Fuel is needed to propel a steam locomotive. Coal, wood, or oil is burned in the firebox to boil the water. The Firebox Restaurant is what powers Billings Forge Community Works; it has been marketed to those who have disposable income, causing some mixed feelings, and at times, resentment, from those in the neighborhood who can only love the concept of locally-sourced food in theory.
In May 2010, BFCW quietly opened a second restaurant on its grounds. It’s not exactly the poor box, but prices are more affordable to residents.
The Kitchen Café is separated from Broad Street by a parking lot, but is not far from the raised garden beds and a large lawn, which doubles as space for the Thursday farmers’ market. Patio furniture is set up near the main entrance. Outdoor dining possibilities abound.
Upon entering, you’ll likely see children at the two computers which remained after the space was converted from a computer lab to restaurant. A large bulletin board against an exposed brick wall advertises events and services at Billings Forge and in the greater Hartford region. The Kitchen Café is relaxed and family-friendly; you can show up in wrinkled shorts and a t-shirt and not feel out of place. Sitting in front of your computer for hours while sipping a chai is no problem here.The café seats approximately twenty, and, with no advertising to speak of, does well for itself.
The Kitchen is essentially a culinary training program, and its employees are guided by an Executive Chef, Pastry Chef, and Catering Manager. All of the staff present on days when I have visited have been pleasant; while lacking the speed and efficiency of, say, a Starbucks, they make up for it in quality of food and small details, like offering a fork for my cupcake.
A “farm-to-table” lunch can be ordered for under ten bucks. Tomato tartine — herbed goat cheese, tomato & garden basil salad on open-face grilled whole wheat — is one of the to-go menu selections. A four dollar bowl of black bean soup is hearty, a bit spicy, and possibly too generous to finish in one sitting. Their dinners-to-go menu includes rosemary roasted potatoes and risotto cakes. Lavender lemonade is currently on their beverage menu; they also have lavender sugar cookies. With potato salad and Greek orzo salad, this is definitely not the place to find low-carb, dainty foods that leave you hungry.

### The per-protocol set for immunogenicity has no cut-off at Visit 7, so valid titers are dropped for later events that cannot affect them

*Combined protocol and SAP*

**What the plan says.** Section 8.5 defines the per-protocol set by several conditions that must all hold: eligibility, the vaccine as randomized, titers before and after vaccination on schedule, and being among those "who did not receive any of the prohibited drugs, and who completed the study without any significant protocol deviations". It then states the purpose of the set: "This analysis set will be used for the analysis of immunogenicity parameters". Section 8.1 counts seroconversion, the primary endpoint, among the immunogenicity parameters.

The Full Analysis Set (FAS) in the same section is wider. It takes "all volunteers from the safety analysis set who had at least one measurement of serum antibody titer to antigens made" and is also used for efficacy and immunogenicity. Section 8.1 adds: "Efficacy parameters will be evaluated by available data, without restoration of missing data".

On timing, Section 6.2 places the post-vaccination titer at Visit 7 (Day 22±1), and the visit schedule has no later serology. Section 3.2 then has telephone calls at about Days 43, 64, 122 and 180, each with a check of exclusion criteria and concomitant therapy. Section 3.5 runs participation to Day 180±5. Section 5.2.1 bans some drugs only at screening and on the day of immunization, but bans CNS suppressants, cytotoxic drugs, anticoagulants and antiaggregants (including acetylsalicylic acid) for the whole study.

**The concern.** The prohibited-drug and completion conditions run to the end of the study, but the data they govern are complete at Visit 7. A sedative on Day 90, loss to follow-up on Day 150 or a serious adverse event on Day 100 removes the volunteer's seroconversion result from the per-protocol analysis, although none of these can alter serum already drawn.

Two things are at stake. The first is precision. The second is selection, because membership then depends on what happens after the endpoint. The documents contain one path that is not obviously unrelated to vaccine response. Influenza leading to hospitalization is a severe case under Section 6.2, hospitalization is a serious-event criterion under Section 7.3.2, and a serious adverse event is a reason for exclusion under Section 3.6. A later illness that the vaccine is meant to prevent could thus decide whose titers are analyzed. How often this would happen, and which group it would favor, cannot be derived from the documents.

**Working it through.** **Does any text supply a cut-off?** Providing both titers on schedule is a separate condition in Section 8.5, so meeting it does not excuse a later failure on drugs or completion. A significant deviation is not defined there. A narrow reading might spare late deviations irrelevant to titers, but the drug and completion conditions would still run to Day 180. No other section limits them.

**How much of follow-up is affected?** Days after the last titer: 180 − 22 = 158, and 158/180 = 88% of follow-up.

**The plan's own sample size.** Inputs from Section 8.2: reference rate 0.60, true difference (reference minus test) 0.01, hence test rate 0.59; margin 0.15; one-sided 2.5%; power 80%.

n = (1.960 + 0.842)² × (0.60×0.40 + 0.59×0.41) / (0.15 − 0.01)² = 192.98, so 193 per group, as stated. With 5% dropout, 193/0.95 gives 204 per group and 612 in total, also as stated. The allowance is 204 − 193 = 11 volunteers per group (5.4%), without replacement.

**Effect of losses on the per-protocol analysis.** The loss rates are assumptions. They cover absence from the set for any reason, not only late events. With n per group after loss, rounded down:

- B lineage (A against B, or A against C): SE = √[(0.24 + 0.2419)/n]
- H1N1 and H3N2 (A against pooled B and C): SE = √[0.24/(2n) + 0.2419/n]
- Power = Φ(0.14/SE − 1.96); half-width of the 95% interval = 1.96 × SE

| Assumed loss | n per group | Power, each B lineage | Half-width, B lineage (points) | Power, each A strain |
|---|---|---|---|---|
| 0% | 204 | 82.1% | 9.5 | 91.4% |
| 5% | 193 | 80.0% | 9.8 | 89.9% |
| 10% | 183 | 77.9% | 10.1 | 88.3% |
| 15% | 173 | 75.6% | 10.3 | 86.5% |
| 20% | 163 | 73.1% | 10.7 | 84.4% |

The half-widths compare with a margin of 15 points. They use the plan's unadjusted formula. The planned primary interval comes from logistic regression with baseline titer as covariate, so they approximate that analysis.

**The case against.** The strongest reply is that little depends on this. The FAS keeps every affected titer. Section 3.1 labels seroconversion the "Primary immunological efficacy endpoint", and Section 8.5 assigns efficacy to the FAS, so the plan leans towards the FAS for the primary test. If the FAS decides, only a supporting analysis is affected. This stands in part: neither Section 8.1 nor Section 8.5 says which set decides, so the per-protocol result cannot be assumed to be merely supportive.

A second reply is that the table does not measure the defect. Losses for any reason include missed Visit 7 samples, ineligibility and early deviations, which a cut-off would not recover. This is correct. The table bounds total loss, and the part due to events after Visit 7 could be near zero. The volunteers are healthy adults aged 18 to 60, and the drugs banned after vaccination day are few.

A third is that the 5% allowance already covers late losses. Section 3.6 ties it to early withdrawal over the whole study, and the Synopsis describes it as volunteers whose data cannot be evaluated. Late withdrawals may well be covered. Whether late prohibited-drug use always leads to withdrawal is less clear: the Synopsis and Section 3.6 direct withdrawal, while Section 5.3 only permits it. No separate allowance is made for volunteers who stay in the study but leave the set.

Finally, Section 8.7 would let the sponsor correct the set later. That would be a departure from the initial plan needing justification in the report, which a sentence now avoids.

Most tempting, though, are the baked goods covering the counter. Sweet and savory are frequent combinations; rosemary shows up often. Lemon curd tartlets with raspberries are in the same display case as the spicy sesame soba noodles, forcing some to make tough, grownup decisions. The cupcakes exacerbate the healthy food vs. dessert dilemma. The cupcakes are not the phony ones you might see in some places…you know, the muffins that impersonate cupcakes by adding some frosting to the blocks of bran. No, these are on par with Icing cupcakes. A community organizer who happened to walk by me during a cupcake moment gave good advice: “just pretend it’s your birthday.” Done.
Bread (multigrain with sunflower seeds, this week), soup mixes, and granola are also available for purchase, if you need something more nutritious to take home after indulging in pastries.
If you’d rather not have someone else’s hands all over your food, then you might want to check out one of their cooking classes; the next one is called “Summer Pies & Tarts.”
The Kitchen Café is open on Mondays through Fridays, from 9-7. You can park right out front, or walk in using the sneaky entrance off Lawrence Street.
A note about the name: between the website, menu, business cards, and in conversations with BFCW employees and volunteers, this restaurant is referred to by a number of different names. I’ve seen/heard the following: The Kitchen, The Kitchen at Billings Forge, The Kitchen Café, and The Bakery Café. While the post no longer appears to exist, a local blogger had once written about the confusing marketing of BFCW with its multitude of long and varying names.